CS Energy’s greenhouse gas emissions decreased by approximately 15 per cent in FY2020, consistent with a decrease in electricity production that was largely due to a significant overhaul program.
As reported in recently released data from the Clean Energy Regulator, CS Energy generated 14,658 gigawatt hours (GWh) of electricity in FY2020, down from 17,373 GWh in FY2019.
CS Energy CEO Andrew Bills said the company’s greenhouse emissions intensity shifted slightly each year depending on coal quality, electricity output and the mix of our generation fleet in service.
“In FY2020 we invested $147 million in overhauls and capital projects at our Kogan Creek and Callide power stations,” Mr Bills said.
“Overhauls involve taking a generating unit offline for approximately two months for inspections, repairs and upgrades.
“While the overhauls were underway, the remainder of our portfolio continued to provide reliable and competitively priced electricity for Queensland.”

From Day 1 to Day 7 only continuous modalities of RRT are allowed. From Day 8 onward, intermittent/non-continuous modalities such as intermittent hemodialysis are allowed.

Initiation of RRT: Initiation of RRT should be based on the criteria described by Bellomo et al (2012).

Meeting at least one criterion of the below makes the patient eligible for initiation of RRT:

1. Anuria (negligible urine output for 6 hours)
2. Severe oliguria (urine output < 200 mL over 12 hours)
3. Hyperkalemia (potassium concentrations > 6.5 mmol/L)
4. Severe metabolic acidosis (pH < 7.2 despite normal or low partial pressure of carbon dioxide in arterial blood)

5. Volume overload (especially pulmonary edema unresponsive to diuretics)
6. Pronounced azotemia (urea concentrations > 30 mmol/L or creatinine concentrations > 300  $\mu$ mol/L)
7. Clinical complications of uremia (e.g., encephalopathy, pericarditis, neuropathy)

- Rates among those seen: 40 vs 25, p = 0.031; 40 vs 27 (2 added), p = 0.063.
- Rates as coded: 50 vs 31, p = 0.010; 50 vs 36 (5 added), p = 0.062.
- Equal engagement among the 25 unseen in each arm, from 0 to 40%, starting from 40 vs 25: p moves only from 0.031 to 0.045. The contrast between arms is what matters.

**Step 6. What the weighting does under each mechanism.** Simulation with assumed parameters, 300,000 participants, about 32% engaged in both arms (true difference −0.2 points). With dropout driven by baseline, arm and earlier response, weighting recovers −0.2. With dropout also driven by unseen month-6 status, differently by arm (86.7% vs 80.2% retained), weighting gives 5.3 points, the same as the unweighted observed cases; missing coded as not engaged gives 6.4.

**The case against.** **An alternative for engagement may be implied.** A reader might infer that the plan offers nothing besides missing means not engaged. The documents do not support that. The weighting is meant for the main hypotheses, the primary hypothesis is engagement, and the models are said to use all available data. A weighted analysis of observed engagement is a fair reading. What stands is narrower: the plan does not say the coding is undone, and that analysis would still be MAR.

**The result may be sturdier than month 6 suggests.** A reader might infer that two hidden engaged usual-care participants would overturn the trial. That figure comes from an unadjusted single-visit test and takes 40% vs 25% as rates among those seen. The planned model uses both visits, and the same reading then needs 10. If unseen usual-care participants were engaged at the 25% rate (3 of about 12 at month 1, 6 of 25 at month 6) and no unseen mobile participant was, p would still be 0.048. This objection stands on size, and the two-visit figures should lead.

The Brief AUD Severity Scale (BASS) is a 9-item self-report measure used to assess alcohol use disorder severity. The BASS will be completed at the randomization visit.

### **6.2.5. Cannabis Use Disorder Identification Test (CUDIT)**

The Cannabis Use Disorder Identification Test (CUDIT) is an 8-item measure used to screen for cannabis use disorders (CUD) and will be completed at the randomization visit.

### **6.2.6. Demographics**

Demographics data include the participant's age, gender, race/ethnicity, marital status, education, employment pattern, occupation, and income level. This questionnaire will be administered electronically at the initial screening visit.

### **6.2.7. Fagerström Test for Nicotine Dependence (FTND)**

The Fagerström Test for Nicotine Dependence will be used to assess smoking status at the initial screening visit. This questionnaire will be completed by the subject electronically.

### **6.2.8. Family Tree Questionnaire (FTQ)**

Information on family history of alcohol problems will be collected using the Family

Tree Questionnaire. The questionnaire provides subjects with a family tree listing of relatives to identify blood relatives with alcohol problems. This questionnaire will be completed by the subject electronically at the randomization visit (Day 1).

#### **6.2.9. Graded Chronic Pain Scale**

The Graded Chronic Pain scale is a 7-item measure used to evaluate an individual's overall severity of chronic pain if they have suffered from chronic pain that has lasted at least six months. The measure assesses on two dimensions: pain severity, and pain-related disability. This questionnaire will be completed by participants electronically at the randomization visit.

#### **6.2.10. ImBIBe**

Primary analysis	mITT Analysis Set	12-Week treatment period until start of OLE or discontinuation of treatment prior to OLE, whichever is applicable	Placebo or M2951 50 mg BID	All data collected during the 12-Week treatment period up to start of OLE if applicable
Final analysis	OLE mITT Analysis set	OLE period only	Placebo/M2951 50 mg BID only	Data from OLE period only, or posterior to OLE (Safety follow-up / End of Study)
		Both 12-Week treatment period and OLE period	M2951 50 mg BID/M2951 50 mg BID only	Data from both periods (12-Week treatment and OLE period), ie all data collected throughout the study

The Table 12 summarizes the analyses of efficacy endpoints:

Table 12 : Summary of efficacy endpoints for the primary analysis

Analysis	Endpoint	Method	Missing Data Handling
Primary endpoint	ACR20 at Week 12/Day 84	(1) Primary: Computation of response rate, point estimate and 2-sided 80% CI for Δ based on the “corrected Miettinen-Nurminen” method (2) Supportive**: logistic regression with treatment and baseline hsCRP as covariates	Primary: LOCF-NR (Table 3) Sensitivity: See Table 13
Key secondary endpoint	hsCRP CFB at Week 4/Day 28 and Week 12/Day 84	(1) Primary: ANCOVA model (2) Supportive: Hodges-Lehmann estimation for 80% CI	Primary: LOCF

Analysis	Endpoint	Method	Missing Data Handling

Mr Bills said CS Energy’s coal-fired power stations continued to play an important role in providing energy security as the economy transitions to a greater use of renewable energy.
“CS Energy is responding to this energy transition. We recently invested $4.5 million in the Callide B1 generating unit to enable it to operate more flexibly in response to the changing market.
“We are diversifying our portfolio with renewable energy offtakes to support the requirements of our large commercial and industrial customers.
“We are also exploring opportunities in renewable hydrogen, through our feasibility study with IHI into a hydrogen demonstration plant at Kogan Creek Power Station, and our involvement in QUT’s Redlands hydrogen project.”
CS Energy owns and operates the Kogan Creek and Callide B power stations, and owns Callide C power station in a 50:50 joint venture with InterGen.
Note: Both CS Energy’s and InterGen’s NGERS reported data includes 100 per cent of Callide C Power Station generation.